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Storytelling Tip: Write. Rewrite. Edit. Rinse and Repeat.

 

Storytelling Tip: Write. Rewrite. Edit. Rinse and Repeat.

By Jerry Brown, APR
Public Relations Consultant
www.JerryBrownPR.com

Storytelling Tip: Write. Rewrite. Edit. Rinse and Repeat.Do you rewrite what you’ve written? And then edit it? And then do some more editing. If not, you’re probably not telling your story as well as you could.

Here’s how Tom Coyne, who teaches creative writing at St. Joseph’s University in Philadelphia, put it in an article sent to me by a friend:

“Revision is what separates the pros from the part-timers. Non-writers have some imagination of a writer who sits at a typewriter, crossing out or adding a word every few pages, and finally writing The End and firing up a cigar. That’s a fiction no one will buy. Writers slog through draft after draft after draft after draft . . . being a real writer is more about being a real re-rewriter than anything else.”

Is writing hard? Here’s what Coyne says about that: “Of course it’s hard. It’s pounding your head on a granite countertop hard. It’s a soul-crushing, salvation-stealing, staring-into-the-abyss endeavor rife with rejection, self-loathing and unshakable self-doubt.”

Or, as the late journalist and screenwriter Gene Fowler once put it: “Writing is easy. All you do is sit staring at a blank sheet of paper until beads of blood form on your forehead.”

Whether you’re writing your story yourself or have hired someone like me to write it for you, expect to go through some editing. Editing is a key part of writing.

And don’t be afraid to ask a professional writer you’ve hired to make changes. Sometimes people are reluctant to do that because they think they’ll hurt my feelings — or the feelings of whoever they’ve hired.

You’re not going to hurt my feelings. The goal is to get to the best version of your story. Editing and rewriting are part of that process. A good writer wants your feedback. If you’ve hired us, our job is to help you tell your story in a way that you’re happy with.

So, whether you do it yourself or hire someone else to write it for you, editing and rewriting are essential to getting to the best version of your story.

We all have stories to tell. Do you need help telling yours?

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Jerry Brown, APR, is a public relations professional and former journalist who helps clients get their stories heard, understood and remembered. Need help telling your story? You can reach Jerry at 303-594-8016 | jerry@JerryBrownPR.com.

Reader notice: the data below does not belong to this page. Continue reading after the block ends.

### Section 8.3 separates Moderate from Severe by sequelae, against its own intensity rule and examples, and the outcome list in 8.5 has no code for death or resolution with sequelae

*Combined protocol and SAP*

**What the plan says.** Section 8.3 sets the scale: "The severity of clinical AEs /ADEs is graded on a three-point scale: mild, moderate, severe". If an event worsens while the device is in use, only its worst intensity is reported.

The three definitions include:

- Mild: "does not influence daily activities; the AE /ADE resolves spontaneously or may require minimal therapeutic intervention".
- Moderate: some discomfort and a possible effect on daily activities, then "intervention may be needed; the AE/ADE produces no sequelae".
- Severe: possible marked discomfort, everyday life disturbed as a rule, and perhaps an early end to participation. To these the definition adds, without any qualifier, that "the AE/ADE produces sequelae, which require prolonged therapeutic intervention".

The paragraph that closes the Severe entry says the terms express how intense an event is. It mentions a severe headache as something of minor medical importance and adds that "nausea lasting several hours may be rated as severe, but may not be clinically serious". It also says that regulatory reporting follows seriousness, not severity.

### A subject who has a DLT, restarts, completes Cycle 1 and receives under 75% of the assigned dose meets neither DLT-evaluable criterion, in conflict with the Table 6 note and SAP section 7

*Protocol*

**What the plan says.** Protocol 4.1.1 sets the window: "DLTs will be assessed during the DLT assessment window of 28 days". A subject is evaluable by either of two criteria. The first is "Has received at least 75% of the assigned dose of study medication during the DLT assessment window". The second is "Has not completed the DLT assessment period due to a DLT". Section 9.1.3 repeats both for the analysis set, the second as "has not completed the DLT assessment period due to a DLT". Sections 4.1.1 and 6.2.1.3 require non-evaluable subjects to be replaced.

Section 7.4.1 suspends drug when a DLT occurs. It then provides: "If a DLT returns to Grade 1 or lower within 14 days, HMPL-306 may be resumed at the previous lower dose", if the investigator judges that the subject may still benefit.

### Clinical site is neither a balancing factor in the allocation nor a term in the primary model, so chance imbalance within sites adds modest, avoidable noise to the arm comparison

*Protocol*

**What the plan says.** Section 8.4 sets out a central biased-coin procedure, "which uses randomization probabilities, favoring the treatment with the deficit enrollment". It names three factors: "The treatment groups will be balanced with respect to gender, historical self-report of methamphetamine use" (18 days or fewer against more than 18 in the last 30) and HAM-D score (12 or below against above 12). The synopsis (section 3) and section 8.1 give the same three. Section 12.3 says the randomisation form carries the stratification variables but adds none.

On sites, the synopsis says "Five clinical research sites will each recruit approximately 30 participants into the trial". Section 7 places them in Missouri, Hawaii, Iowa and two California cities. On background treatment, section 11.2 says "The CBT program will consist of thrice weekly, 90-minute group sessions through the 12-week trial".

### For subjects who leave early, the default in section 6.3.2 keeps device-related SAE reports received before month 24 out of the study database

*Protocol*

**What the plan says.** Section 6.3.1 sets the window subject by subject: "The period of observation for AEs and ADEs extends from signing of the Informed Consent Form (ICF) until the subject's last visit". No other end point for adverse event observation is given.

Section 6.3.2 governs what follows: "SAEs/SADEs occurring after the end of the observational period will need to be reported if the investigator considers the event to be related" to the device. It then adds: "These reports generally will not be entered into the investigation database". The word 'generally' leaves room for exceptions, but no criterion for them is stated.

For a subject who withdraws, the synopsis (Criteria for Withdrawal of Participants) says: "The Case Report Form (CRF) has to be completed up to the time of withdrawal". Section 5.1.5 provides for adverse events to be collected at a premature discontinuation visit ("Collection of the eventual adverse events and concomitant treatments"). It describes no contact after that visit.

Storytelling Tip: Use Short sentences

Storytelling Tip: Use Short sentences

By Jerry Brown, APR
Public Relations Consultant
www.JerryBrownPR.com

Storytelling Tip: Use Short sentencesI love short sentences. You should, too. Why? Because they make your story easier to understand. And easier to remember.

According to the American Press Institute, reader comprehension is 100 percent if your sentences average eight words or fewer.

Double that to 20 words per sentence and comprehension drops to 80 percent.

By the time you get to 30 words a sentence, your audience will miss half of what you say.

So, keep your sentences short. Use short, simple words for the same reason.

And breaking long paragraphs into short ones adds more white space. That, too, makes what you write more readable.

One way to make your sentences shorter: Look for ways to turn commas into periods.

We all have stories to tell. Do you need help telling yours?

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Jerry Brown, APR, is a public relations professional and former journalist who helps clients get their stories heard, understood and remembered. Need help telling your story? You can reach Jerry at 303-594-8016 | jerry@JerryBrownPR.com.

Storytelling Tip: More than one way to tell your story

Storytelling Tip: More than one way to tell your story

By Jerry Brown, APR
Public Relations Consultant
www.JerryBrownPR.com

Storytelling Tip: More than one way to tell your storyThere’s more than one way to tell your story. Which one’s the best? That depends. And it won’t always be the same.

I’ve watched three movies about Iwo Jima over the past couple weeks — two directed by Clint Eastwood and a 1949 movie starring John Wayne. I enjoyed all three. But they were all quite different.

Eastwood’s two movies tell the story of Iwo Jima from the opposing sides. Letters from Iwo Jima tells the story from the Japanese side. Flags of Our Fathers tells the story from the American side and focuses on the men brought back from Iwo Jima to the United States for a heroes’ tour to sell war bonds. The John Wayne movie, The Sands of Iwo Jima, is about a group of Marines sent to Iwo Jima. But the battle of Iwo Jima is almost incidental to that version.

If you’re like many of us, you have more than one audience for your story. And those audiences may have different reasons for being interested in what you do or sell.

That’s why it’s so important to understand your objective and your audience before telling your story. Because the way you tell it will be different depending on differences in who you’re trying to reach and what you want them to do.

We all have stories to tell. Do you need help telling yours?

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Jerry Brown, APR, is a public relations professional and former journalist who helps clients get their stories heard, understood and remembered. Need help telling your story? You can reach Jerry at 303-594-8016 | jerry@JerryBrownPR.com.

Storytelling Tip: The missing ingredient

 

Storytelling Tip: The missing ingredient

By Jerry Brown, APR
Public Relations Consultant
www.JerryBrownPR.com

Storytelling Tip: The missing ingredientA lot of people leave a key ingredient out when they’re telling their story: Preparation.

World-class athletes, actors, musicians and other performers all share one thing in common: They spend many, many hours studying, preparing and practicing before they step in front of the public to perform.

I’ve heard world-class musicians say they feel like they lose their edge if they miss even a day or two of practice. These are people who are among the best in the world at what they do. Are you better than that when it comes to telling your story? Me, neither.